Reader comments on sltrib.com are the opinions of the writer, not The Salt Lake Tribune. We will delete comments containing obscenities, personal attacks and inappropriate or offensive remarks. Flagrant or repeat violators will be banned. If you see an objectionable comment, please alert us by clicking the arrow on the upper right side of the comment and selecting "Flag comment as inappropriate". If you've recently registered with Disqus or aren't seeing your comments immediately, you may need to verify your email address. To do so, visit disqus.com/account.
See more about comments here.
Utah forecast: Celebrate ‘Pi Day’, Einstein and a warm, dry weekend
Friday. A day for equations ala the mystical Pi, Albert Einstein — and of course, Utah's weather forecast for a warm, dry weekend.
The world's math geeks celebrated "Pi Day," using the numerical date (3-14) as an excuse to increase personal mass through pie gluttony — with a tip of the fork to the ratio of a circle's circumference to its diameter, i.e. 3.1415926535897932384 . . . yada, yada.
Friday also was Einstein's 135th birthday. The author of the Theory of Relativity once opined that the scientific method struggled with the "phenomenological complex" of meteorology: "One need only think of the weather, in which case the prediction even for a few days ahead is impossible."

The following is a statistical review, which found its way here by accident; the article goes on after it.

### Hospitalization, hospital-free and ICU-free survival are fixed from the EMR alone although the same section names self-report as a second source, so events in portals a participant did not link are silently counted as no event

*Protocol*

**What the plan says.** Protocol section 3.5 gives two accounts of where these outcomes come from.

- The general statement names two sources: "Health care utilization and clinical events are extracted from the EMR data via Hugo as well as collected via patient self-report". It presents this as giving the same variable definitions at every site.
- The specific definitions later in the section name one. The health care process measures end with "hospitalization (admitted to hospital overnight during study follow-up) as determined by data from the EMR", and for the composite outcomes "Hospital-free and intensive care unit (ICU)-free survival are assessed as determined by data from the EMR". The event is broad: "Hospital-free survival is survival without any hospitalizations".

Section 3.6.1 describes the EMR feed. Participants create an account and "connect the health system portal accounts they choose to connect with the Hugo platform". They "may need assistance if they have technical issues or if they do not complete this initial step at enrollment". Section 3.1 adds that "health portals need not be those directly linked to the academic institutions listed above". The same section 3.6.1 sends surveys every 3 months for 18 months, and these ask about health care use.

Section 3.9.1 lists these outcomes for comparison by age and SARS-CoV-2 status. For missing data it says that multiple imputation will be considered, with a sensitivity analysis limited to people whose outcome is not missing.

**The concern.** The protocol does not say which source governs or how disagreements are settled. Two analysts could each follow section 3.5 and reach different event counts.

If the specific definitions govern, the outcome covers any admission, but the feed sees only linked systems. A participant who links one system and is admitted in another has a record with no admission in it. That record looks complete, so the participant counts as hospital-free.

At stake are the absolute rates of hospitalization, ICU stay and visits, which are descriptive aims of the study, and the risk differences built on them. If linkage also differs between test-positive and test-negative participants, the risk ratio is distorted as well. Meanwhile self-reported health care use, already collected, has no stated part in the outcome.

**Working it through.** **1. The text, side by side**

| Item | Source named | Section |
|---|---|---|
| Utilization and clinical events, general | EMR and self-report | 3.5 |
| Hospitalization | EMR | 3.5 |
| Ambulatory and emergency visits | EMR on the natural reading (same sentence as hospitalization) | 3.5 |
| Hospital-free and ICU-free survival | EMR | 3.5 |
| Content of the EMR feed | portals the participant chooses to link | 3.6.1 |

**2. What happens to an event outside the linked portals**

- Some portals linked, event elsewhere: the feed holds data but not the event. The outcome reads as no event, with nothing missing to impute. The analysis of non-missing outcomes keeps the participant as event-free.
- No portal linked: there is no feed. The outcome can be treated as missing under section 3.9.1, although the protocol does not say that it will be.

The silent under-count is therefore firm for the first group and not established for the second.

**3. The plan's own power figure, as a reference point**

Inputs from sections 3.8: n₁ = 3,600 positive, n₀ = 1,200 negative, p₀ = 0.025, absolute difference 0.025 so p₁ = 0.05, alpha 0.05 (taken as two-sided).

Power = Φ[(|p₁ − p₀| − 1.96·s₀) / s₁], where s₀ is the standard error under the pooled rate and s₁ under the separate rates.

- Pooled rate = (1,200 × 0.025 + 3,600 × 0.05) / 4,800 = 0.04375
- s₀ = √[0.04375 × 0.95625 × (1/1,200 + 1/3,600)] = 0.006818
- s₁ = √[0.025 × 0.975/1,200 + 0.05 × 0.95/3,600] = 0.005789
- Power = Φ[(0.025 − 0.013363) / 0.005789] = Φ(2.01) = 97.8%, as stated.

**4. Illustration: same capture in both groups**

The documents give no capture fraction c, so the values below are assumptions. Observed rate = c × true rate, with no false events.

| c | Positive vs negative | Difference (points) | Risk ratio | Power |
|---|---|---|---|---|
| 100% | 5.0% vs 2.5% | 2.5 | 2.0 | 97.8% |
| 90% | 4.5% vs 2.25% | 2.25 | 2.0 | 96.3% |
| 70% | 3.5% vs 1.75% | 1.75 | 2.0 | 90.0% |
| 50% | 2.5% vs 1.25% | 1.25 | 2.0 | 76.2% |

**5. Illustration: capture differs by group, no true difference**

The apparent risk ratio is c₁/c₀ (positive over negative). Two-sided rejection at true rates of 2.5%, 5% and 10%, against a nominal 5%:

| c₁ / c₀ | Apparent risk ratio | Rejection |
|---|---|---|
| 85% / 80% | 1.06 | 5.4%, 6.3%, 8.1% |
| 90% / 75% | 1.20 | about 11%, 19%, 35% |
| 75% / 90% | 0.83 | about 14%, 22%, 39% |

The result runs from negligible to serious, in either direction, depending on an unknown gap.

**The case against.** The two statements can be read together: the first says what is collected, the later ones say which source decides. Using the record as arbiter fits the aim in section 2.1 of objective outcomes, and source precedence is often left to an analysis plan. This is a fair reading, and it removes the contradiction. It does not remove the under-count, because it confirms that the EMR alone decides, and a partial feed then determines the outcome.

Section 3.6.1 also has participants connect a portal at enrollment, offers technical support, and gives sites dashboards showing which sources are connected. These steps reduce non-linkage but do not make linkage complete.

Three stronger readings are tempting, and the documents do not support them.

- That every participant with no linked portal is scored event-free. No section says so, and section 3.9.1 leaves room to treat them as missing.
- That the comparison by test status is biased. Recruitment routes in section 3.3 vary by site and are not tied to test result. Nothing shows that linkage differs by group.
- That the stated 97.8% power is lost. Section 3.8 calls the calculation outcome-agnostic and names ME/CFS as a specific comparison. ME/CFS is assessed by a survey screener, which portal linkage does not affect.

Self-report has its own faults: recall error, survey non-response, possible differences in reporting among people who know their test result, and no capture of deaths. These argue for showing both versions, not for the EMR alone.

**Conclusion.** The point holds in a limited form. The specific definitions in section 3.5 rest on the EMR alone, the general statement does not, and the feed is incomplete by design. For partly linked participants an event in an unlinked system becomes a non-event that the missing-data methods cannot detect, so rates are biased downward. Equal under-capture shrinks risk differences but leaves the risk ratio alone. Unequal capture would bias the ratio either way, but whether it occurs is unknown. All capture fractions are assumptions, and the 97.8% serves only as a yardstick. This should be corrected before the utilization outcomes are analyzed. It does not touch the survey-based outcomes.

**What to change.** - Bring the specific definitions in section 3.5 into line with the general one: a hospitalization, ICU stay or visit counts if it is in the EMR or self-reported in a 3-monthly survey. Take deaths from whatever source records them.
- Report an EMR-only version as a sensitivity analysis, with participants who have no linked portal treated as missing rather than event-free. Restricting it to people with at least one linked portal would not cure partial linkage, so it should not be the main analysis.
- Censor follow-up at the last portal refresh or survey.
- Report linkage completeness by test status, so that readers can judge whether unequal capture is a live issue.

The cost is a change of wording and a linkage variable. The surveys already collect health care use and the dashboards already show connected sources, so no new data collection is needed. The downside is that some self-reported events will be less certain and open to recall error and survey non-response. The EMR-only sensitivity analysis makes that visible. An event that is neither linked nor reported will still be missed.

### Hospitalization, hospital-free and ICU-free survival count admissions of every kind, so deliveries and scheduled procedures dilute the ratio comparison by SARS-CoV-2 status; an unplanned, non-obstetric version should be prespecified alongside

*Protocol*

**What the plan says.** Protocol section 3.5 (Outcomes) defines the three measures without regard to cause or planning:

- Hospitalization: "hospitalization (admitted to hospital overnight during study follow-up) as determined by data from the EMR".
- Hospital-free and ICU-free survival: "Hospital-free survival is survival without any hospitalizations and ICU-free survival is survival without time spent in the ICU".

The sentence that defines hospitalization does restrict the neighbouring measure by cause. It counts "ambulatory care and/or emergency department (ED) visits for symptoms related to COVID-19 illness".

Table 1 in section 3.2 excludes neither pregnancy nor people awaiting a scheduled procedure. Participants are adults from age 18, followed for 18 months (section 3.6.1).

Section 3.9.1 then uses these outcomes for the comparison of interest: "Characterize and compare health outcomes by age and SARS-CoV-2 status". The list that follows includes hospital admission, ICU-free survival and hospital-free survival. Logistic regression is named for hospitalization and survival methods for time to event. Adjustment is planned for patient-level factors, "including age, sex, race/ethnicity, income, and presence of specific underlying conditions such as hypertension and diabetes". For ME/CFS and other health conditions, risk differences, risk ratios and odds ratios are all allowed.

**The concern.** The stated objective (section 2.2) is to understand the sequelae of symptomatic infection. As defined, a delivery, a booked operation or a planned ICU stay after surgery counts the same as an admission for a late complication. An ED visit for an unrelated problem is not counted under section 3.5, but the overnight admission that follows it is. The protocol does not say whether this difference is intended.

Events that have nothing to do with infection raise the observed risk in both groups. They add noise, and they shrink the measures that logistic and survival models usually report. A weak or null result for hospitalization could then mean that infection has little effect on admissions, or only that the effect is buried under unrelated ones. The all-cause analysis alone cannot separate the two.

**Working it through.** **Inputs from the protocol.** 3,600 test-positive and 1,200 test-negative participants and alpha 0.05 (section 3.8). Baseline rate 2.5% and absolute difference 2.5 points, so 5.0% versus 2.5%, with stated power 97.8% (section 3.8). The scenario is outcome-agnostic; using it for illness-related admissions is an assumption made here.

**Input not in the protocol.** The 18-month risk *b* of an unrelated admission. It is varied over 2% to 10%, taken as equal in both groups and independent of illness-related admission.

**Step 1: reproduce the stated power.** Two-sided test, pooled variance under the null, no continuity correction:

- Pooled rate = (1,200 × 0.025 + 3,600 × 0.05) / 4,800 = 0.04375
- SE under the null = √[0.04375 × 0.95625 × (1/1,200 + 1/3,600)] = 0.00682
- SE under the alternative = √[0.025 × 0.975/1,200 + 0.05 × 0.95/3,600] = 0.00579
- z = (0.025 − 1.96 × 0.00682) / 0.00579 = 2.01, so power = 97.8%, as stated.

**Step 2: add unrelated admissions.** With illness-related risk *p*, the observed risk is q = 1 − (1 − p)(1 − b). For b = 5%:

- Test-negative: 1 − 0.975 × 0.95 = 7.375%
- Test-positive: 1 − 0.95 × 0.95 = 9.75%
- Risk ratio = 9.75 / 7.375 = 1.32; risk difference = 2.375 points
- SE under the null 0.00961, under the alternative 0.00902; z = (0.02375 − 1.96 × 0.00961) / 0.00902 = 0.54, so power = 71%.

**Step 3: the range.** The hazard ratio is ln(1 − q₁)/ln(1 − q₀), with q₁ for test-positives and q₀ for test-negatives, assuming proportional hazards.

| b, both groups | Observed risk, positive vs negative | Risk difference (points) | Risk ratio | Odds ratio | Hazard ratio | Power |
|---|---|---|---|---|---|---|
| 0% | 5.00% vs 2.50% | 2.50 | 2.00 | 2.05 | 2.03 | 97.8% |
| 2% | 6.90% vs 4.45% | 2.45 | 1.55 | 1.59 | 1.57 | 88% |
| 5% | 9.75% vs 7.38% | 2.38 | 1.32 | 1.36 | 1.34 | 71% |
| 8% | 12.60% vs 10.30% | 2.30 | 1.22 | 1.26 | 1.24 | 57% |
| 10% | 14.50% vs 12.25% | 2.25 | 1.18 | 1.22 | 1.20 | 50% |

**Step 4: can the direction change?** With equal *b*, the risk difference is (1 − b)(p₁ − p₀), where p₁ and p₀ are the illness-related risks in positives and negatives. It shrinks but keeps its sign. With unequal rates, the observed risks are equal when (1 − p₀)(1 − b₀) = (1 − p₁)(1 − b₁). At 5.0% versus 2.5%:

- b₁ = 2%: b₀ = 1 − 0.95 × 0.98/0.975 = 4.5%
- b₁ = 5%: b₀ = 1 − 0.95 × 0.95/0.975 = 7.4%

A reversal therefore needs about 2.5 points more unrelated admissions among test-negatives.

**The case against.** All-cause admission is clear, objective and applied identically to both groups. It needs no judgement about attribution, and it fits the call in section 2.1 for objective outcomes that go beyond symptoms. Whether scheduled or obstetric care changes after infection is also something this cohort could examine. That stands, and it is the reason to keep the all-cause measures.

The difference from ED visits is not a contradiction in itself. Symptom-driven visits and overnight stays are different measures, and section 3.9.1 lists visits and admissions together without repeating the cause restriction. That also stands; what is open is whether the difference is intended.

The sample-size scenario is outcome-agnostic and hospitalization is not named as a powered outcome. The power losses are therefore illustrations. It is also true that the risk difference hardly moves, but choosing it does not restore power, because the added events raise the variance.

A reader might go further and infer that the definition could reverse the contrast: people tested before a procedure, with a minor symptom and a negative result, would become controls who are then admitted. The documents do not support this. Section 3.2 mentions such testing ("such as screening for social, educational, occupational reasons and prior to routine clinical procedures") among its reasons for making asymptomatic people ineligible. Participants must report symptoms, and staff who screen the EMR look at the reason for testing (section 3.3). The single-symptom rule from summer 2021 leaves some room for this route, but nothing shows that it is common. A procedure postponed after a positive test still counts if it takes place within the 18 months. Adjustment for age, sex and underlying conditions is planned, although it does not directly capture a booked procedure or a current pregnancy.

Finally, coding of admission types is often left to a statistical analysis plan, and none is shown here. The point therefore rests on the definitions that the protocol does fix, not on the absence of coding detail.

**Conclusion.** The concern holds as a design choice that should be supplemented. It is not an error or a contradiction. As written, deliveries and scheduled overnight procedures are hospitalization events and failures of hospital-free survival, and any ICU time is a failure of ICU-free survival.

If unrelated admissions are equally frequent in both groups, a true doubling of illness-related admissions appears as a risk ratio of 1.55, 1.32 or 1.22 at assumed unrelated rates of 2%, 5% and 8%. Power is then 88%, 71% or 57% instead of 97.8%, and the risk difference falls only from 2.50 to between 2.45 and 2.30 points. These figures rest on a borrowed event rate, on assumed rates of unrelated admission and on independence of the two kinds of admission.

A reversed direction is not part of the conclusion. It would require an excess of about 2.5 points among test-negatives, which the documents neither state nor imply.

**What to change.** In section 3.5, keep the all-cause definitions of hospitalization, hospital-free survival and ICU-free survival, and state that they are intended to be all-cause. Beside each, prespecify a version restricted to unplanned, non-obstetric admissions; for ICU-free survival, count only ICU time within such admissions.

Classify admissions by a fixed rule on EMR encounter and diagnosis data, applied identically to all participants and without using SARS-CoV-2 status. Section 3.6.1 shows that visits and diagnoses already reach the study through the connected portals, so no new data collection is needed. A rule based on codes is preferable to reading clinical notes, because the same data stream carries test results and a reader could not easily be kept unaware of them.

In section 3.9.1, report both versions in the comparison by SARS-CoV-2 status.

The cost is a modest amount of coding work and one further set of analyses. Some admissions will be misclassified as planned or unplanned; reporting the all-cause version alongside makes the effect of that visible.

Al didn't have access to weather satellites, radar and computers, though. They are elements in Utah's weekend forecast formula: A fast-moving weather disturbance, multiplied by high pressure equals warm and dry conditions for the state going into the weekend.
The National Weather Service predicts high temperatures for northern Utah Friday in the low-60s were to give way to the upper-50s on Saturday, and southern Utah expected daytime highs in the 70s.
Throughout the state, fresh air will make for a great outdoors experience. The Utah Division of Air Quality rated all monitoring stations in the "green," or healthy breathing category.
So, take a hike, ride a bike, or just pull out a lawn chair and have a piece of pie while pondering that, when all's said and ciphered, everything is . . . relative.